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We have setup 3 Virtual Machine server machines that mount the VMs from 2 other storage machines. We mount the VMs from the storage servers to have less data to move when moving the VMs(pause on one server, mount on new server, unpause) and to facilitate snapshots and backup.

We were in the middle of an extended power outage due to storms (the ops team forgot to check that we had fuel in the generator and the don't test it weekly tsk, tsk), so we shut everything down.

After fueling the generator, we started to bring everything up. Big problem.

To NFS mount the storage, NFS wants to do a reverse DNS lookup, but the DNS server is a VM that can't start until the storage is NFS mounted!

We copied the DNS server VM to one of the VM servers locally and started it so we could then bring everything up.

We would like to run NFS without the reverse lookup (everything is on our internal network) but can't find out how to turn off.

Any help is appreciated

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You really ought to have an authoritative DNS server offsite somewhere. I thought that was a requirement when hosting your own DNS server when you registered it. –  tvanfosson Apr 15 '09 at 22:04
    
@tvanfosson: not if it's an internal DNS server... The reverse dns information for the private network space is probably not going to be on any publicly accessible DNS server... –  Stobor Apr 16 '09 at 0:10
    
please clarify - was it the NFS server or NFS client that hung because it couldn't do the reverse DNS? And how do you know that it was reverse DNS and not forward DNS that caused the hang? –  Alnitak Apr 17 '09 at 14:03
    
The NFS Server is hanging up because it cannot reverse DNS the request from the client –  petey Apr 20 '09 at 15:19

4 Answers 4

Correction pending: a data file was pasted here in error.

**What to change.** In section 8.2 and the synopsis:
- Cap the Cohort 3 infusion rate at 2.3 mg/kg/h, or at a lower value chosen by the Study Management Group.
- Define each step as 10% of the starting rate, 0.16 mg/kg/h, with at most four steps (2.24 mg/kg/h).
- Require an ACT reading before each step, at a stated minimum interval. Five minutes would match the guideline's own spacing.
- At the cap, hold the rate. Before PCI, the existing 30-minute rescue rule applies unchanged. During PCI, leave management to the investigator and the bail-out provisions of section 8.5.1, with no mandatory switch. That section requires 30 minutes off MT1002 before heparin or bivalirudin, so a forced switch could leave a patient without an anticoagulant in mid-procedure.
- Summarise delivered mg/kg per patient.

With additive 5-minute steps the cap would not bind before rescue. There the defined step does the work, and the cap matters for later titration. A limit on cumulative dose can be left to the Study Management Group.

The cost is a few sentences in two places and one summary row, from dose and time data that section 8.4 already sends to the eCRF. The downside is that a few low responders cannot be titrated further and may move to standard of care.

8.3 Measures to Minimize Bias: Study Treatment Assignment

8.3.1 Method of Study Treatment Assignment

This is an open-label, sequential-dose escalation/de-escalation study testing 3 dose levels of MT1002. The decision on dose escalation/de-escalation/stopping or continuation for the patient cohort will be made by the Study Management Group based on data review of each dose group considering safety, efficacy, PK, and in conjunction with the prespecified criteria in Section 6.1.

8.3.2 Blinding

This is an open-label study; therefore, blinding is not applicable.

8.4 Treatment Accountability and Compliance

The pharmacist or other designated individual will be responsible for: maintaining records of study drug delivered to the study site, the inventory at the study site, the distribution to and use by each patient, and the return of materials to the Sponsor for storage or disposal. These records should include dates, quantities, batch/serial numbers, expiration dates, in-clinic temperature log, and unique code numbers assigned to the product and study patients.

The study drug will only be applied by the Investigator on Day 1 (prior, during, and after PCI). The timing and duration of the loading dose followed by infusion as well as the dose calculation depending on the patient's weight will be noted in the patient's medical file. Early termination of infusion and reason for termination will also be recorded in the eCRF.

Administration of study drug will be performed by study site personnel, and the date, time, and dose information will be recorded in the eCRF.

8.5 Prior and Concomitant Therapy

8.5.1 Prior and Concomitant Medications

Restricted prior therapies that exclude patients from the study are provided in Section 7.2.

Put the IP address of the NFS clients in the /etc/hosts file of the NFS server with a comment like:

# 2009-04-17 Workaround a chicken and egg DNS resolution problem at boot
192.0.2.1 mynfsclient
192.0.2.2 anothernfsclient

Then, add to your runbook "When changing the IP addresses of a machine, do not forget to update the hosts file of the NFS server".

Now, to shut off this stupid DNS test in the NFS server, it depends on the server. You apparently did not indicate the OS or the server type.

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The OS is open solaris 2008.11, I'll try and get the NFS version –  petey Apr 20 '09 at 15:20
    
And did you try my /etc/hosts solution? More maintenance in the long terme but it can help you to boot. –  bortzmeyer Apr 21 '09 at 6:33

I had a similar problem with an old Yellow Machine NAS box - I was having DNS/DHCP fights where the reverse lookups were not matching the forward lookups.

In our case, just putting dummy entries in the NAS box /etc/hosts for all the IPs solved the problem. I don't even need to have correct names for the IPs - just any name for an IP solved stopped mountd from complaining.

(Interesting side note - at least in the older version of Linux on the NAS box, there's a typo in the NFS error message: "DNS forward lookup does't match with reverse " )

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Can't you just put the ip address of the server in question in the fstab file and no dns lookup will be required.

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Tried that, the problem is not finding the storage server, but before mounting NFS wants to do a reverse DNS lookup of the machine requesting the mount, but DNS is not up yet. We didn't try making a hosts file on the storage machines, but then you create an admin headache to keep the files updated –  petey Apr 15 '09 at 23:14
    
managing a hosts file is a smaller headache than having a set of systems that won't boot... –  Alnitak Apr 16 '09 at 8:45

It's NFS v4, the problem is that all the requests for access use a reverse DNS lookup to determine the NFS domain for access/security purposes.

I think you can stop this behavior by putting a line in /etc/default/nfs containing:

NFSMAPID_DOMAIN=jrandom.dns.domain.com

This needs to match across all the systems that are sharing/using NFS from each other. See the section about Setting NFSMAPID_DOMAIN, which is to the end of the page which explains what happens when it's not set.

NFSv4 - more fun than a bag of weasels.

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